Because the data and information that we seek is not generally available, we are requesting this information in response to this notice. Descriptive and application-specific information is most helpful. Floristic assessments showing the prevalence of the cited grasses or sexually compatible relatives are also of interest. Please let us know if we may contact you for further information about your management activities. Your contributions will be used within the EIS to evaluate possible environmental impacts from engineered creeping bentgrass.
The Host Organism
Agrostis stolonifera (creeping bentgrass or CBG) is a cool-season, wind-pollinated, perennial species with about 13 relatives with which it can cross in the United States. CBG and about 33 other species of the genus occur naturally across the continental United States. The species occurs in wet meadows, seepage areas, ditches, on stream banks and along the margins of ponds and lakes, in moist disturbed areas, various grasslands (including upland prairies), mesic to rather dry upland forests, and on roadsides and railroad embankments. Bentgrasses can spread via dispersal of seed by wind, water, and animals, and vegetatively via above-ground runners (stolons). Common bentgrasses and rabbitsfoot grasses (e.g., Polypogon monspeliensis) may become glyphosate resistant if pollen transmits the genes to these other species, conferring resistance to glyphosate. Other grasses in other genera (such as Poa, bluegrasses) could become tolerant or resistant to glyphosate through selective processes following repeated use of the herbicide on golf courses.
The Regulatory History
On April 14, 2003, APHIS received petition 03-104-01p from Monsanto Company (St. Louis, MO) and The Scotts Company (Gervais, OR) (Monsanto/Scotts), requesting deregulation of a creeping bentgrass (Agrostis stolonifera L., synonym A. palustris Huds.) that has been genetically engineered for tolerance to the herbicide glyphosate. The Monsanto/Scotts petition states that the subject creeping bentgrass, designated as event ASR368, should not be regulated by APHIS because it does not present a plant pest risk. (The petition is available on the Internet at http://www.aphis.usda.gov/brs/aphisdocs/03_10401p.pdf.)
In a notice published in the Federal Register on January 5, 2004 (69 FR 315-317, Docket No. 03-101-1), APHIS announced the receipt of the Monsanto/Scotts petition and solicited comments on whether the subject creeping bentgrass would present a plant pest risk. We solicited comments concerning our notice for 60 days, ending March 5, 2004.
On September 24, 2004, APHIS published in the Federal Register (69 FR 57257-57260, Docket No. 03-101-2) a notice advising the public of our decision to prepare an EIS as part of our consideration of petition 03-104-01p. Our decision was based on several factors: (1) Data associated with the petition, (2) a report prepared by the Weed Science Society of America on the weed management implications associated with the potential deregulation and commercialization of glyphosate tolerant and glufosinate tolerant creeping bentgrass varieties (http://www.wssa.net/society/bentgrass.pdf), (3) our preliminary risk assessment (http://www.aphis.usda.gov/brs/aphisdocs/03_10401p_ra.pdf), and (4) public comments received in response to the January 5, 2004, Federal Register notice.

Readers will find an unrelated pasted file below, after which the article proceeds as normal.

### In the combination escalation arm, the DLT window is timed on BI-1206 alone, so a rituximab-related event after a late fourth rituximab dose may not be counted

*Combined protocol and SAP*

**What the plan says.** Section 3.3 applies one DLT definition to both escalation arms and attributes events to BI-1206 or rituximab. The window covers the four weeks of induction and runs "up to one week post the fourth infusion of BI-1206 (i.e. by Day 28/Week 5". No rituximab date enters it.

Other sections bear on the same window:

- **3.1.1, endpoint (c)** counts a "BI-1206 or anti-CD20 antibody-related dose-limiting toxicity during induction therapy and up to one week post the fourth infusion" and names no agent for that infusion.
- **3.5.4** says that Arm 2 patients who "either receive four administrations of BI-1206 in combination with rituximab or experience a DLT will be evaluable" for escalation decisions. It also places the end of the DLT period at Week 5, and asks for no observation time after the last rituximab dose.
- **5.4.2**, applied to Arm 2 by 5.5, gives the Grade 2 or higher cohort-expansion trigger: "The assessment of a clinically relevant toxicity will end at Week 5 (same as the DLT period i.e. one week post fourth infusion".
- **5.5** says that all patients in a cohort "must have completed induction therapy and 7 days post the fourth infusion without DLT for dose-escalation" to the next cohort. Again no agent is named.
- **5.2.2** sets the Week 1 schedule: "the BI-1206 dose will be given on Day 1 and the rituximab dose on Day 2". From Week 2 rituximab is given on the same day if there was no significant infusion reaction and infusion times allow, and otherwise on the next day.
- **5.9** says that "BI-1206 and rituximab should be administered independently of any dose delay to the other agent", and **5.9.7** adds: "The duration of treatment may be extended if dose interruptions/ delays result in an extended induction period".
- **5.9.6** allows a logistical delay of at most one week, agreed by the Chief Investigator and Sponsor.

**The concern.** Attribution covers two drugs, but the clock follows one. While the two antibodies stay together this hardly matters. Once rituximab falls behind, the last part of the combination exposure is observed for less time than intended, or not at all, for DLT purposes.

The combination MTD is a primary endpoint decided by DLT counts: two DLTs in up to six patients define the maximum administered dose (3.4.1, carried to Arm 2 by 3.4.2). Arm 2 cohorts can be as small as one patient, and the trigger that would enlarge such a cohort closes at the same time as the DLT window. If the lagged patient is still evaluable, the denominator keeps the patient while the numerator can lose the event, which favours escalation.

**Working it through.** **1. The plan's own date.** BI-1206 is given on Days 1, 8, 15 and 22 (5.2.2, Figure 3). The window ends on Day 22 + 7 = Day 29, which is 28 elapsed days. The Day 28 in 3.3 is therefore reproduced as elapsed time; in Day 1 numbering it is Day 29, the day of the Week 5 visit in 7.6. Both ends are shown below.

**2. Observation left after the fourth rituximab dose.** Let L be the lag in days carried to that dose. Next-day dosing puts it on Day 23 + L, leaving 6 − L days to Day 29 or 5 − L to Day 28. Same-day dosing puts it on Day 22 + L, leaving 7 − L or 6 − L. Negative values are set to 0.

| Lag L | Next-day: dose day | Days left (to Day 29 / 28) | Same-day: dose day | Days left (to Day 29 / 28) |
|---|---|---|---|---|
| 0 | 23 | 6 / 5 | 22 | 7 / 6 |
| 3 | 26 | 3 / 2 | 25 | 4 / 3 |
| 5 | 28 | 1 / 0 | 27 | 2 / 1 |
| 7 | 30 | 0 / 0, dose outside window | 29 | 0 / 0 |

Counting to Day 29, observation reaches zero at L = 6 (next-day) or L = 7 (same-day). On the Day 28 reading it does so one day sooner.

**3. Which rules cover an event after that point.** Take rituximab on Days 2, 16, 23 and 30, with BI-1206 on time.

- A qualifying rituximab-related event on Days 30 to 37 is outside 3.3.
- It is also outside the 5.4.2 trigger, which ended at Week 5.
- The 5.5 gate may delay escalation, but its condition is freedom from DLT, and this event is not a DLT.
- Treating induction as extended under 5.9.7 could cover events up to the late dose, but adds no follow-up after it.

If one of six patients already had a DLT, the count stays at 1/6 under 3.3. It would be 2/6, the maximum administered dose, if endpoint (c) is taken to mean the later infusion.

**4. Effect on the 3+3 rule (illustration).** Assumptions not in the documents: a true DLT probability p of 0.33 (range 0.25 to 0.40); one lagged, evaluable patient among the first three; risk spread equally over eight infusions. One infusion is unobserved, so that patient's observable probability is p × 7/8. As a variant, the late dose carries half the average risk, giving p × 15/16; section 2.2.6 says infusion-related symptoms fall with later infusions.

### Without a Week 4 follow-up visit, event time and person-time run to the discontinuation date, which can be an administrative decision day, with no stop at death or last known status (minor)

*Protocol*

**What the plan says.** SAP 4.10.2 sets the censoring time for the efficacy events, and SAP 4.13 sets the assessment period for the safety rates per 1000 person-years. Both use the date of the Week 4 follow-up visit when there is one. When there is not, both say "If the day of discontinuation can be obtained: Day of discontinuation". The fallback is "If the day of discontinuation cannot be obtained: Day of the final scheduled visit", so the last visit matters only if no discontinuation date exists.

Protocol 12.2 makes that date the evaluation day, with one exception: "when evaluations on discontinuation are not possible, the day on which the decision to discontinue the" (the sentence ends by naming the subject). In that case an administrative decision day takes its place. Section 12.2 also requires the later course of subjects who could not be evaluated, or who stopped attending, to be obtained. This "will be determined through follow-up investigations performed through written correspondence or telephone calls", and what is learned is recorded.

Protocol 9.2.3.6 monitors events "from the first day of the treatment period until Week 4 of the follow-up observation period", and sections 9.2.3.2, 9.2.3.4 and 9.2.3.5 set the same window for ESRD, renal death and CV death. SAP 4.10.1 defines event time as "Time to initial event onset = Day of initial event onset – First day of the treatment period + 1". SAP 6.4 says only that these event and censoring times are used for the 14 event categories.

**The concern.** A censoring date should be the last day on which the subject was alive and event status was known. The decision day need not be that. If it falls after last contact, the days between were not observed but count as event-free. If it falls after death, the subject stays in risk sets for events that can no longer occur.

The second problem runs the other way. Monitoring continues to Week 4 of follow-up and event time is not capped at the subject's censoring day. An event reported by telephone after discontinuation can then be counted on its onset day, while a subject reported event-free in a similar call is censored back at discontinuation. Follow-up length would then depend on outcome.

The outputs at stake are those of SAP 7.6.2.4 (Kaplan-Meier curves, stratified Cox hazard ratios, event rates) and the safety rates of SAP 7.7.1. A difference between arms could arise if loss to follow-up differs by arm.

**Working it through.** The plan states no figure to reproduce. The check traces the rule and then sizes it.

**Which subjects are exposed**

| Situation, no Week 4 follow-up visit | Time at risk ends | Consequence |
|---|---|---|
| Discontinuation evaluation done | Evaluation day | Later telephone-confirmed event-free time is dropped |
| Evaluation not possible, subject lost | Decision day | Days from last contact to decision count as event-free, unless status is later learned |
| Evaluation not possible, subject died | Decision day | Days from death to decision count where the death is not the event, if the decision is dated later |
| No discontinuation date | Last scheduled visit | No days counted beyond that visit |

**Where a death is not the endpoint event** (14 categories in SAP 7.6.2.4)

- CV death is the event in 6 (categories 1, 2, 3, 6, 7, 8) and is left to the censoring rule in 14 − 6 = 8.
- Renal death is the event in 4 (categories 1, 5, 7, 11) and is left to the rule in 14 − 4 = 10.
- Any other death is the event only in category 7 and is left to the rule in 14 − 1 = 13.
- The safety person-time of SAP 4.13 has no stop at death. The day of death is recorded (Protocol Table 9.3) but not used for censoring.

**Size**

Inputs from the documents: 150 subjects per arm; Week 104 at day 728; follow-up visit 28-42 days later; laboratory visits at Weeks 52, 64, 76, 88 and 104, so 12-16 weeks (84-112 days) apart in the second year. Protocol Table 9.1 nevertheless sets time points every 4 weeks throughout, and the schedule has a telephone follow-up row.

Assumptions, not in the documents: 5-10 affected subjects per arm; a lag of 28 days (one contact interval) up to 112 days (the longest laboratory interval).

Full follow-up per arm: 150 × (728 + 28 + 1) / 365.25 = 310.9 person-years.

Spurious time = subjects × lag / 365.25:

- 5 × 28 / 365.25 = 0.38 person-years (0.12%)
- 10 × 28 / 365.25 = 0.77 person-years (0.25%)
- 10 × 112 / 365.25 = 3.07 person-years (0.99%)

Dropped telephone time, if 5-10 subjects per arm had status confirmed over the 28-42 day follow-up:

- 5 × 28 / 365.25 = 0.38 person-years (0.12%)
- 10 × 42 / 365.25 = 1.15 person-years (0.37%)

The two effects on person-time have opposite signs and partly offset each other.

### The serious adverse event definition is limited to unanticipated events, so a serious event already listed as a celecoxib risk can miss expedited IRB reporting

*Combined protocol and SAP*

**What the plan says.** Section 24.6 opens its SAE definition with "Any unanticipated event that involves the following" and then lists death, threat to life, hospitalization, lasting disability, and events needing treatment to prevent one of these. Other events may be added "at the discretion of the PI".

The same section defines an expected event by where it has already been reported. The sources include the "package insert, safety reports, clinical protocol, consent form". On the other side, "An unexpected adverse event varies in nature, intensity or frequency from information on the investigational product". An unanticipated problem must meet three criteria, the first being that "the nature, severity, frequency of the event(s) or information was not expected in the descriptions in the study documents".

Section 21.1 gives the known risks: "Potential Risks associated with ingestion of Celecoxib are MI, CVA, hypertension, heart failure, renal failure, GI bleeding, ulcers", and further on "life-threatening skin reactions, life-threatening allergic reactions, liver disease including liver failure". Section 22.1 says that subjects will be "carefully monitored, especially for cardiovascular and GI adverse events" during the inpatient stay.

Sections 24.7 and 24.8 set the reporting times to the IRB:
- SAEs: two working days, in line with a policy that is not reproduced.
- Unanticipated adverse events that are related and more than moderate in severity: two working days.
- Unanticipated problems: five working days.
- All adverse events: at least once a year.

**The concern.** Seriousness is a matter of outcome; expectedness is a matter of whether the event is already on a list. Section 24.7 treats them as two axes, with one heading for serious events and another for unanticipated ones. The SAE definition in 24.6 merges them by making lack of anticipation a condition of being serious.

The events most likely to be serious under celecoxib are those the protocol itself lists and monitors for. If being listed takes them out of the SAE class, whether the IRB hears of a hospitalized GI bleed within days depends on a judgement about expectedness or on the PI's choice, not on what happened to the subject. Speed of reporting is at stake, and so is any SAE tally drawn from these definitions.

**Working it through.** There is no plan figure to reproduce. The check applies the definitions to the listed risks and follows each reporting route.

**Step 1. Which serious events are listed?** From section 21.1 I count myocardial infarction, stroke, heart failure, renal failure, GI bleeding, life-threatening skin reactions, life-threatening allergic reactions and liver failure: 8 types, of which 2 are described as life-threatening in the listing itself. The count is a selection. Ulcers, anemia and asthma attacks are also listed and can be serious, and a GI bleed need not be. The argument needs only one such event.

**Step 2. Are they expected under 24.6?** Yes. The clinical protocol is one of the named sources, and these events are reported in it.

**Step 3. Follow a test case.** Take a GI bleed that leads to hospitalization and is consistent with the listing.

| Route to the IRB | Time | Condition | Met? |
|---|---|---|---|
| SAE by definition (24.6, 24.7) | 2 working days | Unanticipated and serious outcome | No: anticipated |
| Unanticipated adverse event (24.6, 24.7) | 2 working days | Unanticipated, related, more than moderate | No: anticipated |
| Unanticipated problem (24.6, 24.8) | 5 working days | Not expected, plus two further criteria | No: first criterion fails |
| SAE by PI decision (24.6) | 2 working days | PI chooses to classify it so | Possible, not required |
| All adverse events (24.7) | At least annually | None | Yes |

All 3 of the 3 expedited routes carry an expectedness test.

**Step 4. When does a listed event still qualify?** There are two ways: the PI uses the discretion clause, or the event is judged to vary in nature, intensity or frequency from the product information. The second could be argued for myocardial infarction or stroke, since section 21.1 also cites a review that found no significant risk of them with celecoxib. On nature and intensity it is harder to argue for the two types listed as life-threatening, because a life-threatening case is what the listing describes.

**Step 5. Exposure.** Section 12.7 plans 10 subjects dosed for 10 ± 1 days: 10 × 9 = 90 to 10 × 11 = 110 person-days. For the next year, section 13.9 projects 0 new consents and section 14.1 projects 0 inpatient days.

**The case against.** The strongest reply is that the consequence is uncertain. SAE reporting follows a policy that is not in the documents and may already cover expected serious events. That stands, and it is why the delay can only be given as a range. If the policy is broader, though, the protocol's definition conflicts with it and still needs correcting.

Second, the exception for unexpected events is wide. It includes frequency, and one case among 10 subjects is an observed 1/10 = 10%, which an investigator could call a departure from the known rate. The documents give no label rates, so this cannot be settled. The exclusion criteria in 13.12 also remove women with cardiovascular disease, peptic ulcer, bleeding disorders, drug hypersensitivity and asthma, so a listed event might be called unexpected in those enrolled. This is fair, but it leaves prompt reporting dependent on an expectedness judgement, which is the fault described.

Pursuant to 40 CFR 1501.4(d), APHIS initiated the scoping process as mandated by the National Environmental Policy Act, beginning with the previously cited January 2004 Federal Register notice. The comment period for the September 2004 notice of intent was scheduled to close on October 24, 2004. However, in a document published in the Federal Register on November 18, 2004 (Docket No. 03-101-3, 69 FR 67532-67533), we reopened that comment period until December 2, 2004, to give interested parties additional time to respond.
On April 11, 2005, APHIS published a notice (70 FR 18352-18353, Docket No. 03-101-4) announcing public scoping meetings. The meetings were held in Chevy Chase, MD, on May 3, 2005, and in Corvallis, OR, on May 18, 2005.
All comments that we received in response to the January 2004, September 2004, November 2004, and April 2005 notices will be included as part of the scoping process and need not be resubmitted. You may read the previously submitted comments on the Internet or in our reading room (see ADDRESSES above). When the draft EIS is completed, we will publish a notice in the Federal Register announcing its availability and inviting the public to comment on it. Following our consideration of the comments received, APHIS will prepare a final EIS; its availability will also be announced in the Federal Register along with a public comment period, after which the Record of Decision will be issued.Start Signature
Done in Washington, DC, this 5th day of October 2005.
Elizabeth E. Gaston,
Acting Administrator, Animal and Plant Health Inspection Service.
[FR Doc. E5-5579 Filed 10-11-05; 8:45 am]